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Photo of Papwa Sewgolum Golf Course, Durban, South Africa © Johnny Miller   |

We will not publish another magazine until the coronavirus crisis is resolved because our sellers need to work in places where there is a lot of foot traffic. Please support our work by engaging with our Resource Directory

About Us

South African Conversations is a majority Black-owned social entrepreneurial micro-enterprise that’s on a mission to ease the suffering caused by unemployment, poverty and marginalisation in our country.

We publish a thought-provoking, solutions-oriented magazine that examines the lived reality of South Africans, while disseminating useful information to help create a better world for all of us.

The magazine is for sale by unemployed South Africans who earn 50% of the cover price of R50. Talk to us to find out how YOU can collaborate – as a paid content contributor, a paid distributor or a place from which people can sell to the public.

South African Conversations also publishes an annual Resource Directory: a comprehensive list of non-profit, civil society and government services, solutions and resources for those without ready access to the internet, as well as for those who serve society.

There is more. Take a look at our Collaboration & Media Kit 2020/1 below.

Poverty affects all of us.
It attacks the very fabric of our society.
It erodes self-respect and personal dignity.
It perpetuates the false belief that human worth is linked to money, looks, possessions and status.
It divides families and wrecks social cohesion.
It is at the root of most violence.
It undermines our safety and destroys our stability.
It ensures that the majority of our people remain unemployable – unable to pay for their own and their children’s education.
It cripples our workforce, reducing our collective productivity.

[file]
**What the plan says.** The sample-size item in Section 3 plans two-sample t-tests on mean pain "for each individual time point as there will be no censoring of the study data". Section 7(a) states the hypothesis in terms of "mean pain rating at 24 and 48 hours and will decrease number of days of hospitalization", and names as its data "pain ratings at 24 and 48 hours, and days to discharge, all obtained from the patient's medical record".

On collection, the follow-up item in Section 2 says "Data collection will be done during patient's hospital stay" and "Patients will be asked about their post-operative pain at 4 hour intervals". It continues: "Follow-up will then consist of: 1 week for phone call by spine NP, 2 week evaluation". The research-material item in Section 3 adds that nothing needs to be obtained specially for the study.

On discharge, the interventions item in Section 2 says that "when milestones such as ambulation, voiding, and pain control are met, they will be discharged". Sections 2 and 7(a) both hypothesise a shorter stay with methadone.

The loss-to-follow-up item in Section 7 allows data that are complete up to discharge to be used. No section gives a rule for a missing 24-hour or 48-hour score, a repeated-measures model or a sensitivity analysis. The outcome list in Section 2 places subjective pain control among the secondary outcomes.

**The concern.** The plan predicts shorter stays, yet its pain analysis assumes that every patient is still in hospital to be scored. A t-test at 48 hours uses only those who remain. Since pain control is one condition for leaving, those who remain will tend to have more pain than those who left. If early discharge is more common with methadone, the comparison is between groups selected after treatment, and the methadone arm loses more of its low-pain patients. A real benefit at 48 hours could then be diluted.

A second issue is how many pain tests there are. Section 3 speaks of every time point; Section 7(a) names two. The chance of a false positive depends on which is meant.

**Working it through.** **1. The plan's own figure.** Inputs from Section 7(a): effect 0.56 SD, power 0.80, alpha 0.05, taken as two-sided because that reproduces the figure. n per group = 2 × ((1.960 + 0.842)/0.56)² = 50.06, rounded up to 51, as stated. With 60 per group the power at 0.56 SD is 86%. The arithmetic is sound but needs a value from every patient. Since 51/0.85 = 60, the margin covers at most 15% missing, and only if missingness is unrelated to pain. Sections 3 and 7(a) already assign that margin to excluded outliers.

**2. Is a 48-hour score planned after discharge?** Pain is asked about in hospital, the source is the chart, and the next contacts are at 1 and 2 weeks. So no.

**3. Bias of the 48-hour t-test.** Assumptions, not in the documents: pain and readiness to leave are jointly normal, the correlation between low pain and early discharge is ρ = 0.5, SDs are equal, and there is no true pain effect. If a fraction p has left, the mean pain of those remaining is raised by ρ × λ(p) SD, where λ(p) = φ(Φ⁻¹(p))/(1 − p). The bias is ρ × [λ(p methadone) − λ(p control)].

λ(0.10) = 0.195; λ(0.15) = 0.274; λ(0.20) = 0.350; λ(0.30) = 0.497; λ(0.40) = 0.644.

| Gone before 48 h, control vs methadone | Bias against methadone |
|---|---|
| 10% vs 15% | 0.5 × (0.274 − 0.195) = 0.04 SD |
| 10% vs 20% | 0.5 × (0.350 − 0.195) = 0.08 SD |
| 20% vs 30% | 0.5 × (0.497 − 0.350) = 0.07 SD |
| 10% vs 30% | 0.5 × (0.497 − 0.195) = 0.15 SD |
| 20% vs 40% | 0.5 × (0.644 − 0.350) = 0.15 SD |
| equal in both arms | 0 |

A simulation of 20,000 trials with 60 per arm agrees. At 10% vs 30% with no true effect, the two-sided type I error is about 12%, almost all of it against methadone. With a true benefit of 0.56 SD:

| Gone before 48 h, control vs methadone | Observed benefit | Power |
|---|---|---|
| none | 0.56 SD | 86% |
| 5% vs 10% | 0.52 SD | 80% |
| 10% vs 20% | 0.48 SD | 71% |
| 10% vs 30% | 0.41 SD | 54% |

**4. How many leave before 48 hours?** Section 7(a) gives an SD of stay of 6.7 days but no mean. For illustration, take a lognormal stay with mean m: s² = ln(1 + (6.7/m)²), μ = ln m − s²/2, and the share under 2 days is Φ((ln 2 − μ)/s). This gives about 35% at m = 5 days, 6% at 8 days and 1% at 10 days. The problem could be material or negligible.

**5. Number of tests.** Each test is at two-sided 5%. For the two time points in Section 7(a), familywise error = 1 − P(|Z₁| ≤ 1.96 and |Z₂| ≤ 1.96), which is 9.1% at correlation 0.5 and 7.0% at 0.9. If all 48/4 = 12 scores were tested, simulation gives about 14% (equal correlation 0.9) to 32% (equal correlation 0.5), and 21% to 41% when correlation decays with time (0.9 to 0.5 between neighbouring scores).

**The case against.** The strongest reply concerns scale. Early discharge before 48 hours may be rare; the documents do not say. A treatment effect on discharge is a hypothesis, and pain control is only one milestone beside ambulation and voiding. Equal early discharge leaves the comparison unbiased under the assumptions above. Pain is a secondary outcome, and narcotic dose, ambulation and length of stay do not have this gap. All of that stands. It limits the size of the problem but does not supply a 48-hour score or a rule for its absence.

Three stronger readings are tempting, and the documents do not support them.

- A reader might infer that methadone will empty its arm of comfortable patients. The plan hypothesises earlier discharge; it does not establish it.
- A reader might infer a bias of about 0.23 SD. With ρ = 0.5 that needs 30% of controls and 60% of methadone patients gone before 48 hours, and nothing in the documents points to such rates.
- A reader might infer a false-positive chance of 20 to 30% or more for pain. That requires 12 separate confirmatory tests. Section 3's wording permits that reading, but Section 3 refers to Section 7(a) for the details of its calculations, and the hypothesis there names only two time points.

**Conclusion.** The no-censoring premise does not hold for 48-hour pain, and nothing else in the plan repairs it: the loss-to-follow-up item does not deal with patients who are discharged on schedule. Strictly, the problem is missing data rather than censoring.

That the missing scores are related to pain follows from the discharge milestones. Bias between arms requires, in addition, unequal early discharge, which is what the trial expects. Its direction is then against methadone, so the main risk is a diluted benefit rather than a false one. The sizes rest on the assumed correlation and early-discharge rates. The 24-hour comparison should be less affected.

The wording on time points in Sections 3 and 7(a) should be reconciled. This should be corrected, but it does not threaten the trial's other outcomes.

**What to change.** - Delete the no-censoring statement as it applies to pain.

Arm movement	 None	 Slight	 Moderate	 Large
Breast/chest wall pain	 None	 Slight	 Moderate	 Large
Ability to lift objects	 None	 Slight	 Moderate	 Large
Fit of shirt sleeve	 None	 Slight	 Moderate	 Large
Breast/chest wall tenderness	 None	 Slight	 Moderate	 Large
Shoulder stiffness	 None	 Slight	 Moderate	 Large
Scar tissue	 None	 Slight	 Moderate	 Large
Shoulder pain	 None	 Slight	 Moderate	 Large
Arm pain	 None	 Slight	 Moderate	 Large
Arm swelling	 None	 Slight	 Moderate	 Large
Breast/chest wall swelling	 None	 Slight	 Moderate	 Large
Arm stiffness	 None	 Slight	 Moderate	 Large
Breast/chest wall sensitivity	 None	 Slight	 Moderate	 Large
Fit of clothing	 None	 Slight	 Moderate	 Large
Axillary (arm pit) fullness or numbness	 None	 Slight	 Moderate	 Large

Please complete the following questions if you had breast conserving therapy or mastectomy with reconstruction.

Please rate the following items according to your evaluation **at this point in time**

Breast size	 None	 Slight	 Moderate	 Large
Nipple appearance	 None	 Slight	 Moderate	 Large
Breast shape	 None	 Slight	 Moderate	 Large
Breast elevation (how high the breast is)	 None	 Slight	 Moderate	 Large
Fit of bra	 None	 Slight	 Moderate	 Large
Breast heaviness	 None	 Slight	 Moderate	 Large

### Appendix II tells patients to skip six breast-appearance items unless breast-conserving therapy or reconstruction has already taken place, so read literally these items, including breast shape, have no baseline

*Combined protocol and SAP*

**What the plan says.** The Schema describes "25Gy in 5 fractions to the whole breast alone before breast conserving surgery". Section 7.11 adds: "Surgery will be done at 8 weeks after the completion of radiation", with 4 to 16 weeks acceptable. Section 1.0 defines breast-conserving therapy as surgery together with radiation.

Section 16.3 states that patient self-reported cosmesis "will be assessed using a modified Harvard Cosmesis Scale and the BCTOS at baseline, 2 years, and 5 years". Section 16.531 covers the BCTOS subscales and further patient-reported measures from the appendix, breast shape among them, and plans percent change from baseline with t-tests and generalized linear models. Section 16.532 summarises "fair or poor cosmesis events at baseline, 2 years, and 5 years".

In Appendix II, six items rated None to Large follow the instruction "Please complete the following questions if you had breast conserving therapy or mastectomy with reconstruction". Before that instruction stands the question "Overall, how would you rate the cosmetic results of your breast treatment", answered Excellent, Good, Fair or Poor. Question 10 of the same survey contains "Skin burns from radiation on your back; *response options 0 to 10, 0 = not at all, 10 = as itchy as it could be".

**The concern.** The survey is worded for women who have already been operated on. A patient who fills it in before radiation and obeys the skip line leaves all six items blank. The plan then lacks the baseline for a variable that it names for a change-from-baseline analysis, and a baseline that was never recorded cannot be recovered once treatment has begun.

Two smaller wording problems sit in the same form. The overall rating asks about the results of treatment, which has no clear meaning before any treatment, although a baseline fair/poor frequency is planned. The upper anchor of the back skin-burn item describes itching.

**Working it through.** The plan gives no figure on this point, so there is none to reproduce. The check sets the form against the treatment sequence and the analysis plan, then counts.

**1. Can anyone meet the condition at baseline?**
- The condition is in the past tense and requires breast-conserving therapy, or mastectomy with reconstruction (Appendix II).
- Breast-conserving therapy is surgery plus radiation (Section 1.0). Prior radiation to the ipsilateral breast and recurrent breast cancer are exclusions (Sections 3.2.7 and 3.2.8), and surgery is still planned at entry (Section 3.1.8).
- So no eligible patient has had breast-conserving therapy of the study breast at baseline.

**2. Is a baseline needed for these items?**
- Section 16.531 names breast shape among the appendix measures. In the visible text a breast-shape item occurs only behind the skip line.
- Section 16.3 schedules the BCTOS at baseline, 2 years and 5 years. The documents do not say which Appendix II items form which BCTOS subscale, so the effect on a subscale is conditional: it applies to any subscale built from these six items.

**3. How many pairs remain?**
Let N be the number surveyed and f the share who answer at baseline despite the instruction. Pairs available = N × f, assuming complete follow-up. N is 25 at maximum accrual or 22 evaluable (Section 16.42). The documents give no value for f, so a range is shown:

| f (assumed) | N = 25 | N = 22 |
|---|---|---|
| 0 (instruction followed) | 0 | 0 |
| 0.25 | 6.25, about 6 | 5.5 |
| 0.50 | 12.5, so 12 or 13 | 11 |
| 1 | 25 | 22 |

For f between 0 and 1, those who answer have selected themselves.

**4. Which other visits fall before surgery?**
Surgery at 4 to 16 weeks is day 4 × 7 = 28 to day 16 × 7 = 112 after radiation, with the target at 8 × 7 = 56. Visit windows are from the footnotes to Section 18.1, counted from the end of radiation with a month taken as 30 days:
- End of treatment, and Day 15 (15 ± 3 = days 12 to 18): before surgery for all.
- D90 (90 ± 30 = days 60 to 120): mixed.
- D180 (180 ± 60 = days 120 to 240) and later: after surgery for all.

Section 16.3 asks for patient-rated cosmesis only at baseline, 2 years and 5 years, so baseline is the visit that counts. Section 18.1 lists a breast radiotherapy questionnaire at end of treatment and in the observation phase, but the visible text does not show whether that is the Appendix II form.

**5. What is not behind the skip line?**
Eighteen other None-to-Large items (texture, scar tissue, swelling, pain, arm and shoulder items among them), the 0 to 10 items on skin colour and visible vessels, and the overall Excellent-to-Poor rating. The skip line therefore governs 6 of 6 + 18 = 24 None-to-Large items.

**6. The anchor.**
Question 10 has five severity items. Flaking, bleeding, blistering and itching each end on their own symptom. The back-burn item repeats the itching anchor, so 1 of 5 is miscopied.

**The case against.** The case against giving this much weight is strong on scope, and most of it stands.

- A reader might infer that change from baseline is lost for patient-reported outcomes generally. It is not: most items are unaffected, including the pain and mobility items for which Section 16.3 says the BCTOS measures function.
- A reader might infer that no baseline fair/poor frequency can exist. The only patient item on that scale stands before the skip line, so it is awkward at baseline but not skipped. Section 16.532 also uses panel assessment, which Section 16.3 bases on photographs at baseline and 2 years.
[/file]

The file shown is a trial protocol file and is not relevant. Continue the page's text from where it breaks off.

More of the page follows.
It discourages foreign investment.
It destabilises the very foundations of business: the expansion of a robust consumer base.
It is clearly in the interest of each one of us to do everything in our power to eradicate poverty and to help each other reach our full potential.

One of the biggest obstacles to equality in South Africa is access to information.

Those who can afford it and know how to navigate their way around the Internet have unfettered access to knowledge and information that gives them a distinct advantage when it comes to exploring opportunities, developing their own potential and finding solutions to problems.

Unfortunately, this liberating storehouse of information is inaccessible to millions of South Africans because of high data costs, poor reception, lack of equipment, intermittent electricity supply, and lack of knowledge about tapping into the internet.

Unequal access to information is only going to deteriorate, as much of what has been available in print and through face-to-face interaction is now, with the COVID pandemic, being driven online – effectively sidestepping those people who do not have access to this 21-century privilege.

That’s why South African Conversations is publishing this comprehensive printed Directory of non-profit, faith-based, civil society and government resources, services and solutions – letting South Africans know where to find what they need, physically and online.

It’s like Google in print – tailor-made for South Africa.

Here’s everything you’d want to know about advertising in our monthly magazine, our annual Resource Directory or at our Community Conversations

It is easy to talk to people we already know or who are like us.
But doing that keeps us isolated from a broader, more inclusive community.
The challenge is to get a diverse group of people together in an underprivileged area.
Imagine the white people from the ‘dorp’ meeting the people of the location. In the location. That’s the idea.

It is our fear of our differences that keeps us apart…that keeps our communities isolated, and that perpetuates misunderstanding, division and discord.

When we can take time to get to know another human being – beyond the clothes, the manners, the speech, economic status, education or any of the yardsticks we use to measure individual worth and to define ourselves…then we have a chance to discover our common humanity and to find ways to peacefully coexist.

Talk to us if you would like to create opportunities for dialogue between people in your community who would not ordinarily talk to each other. Or to find out where the next Community Conversation is planned to take place.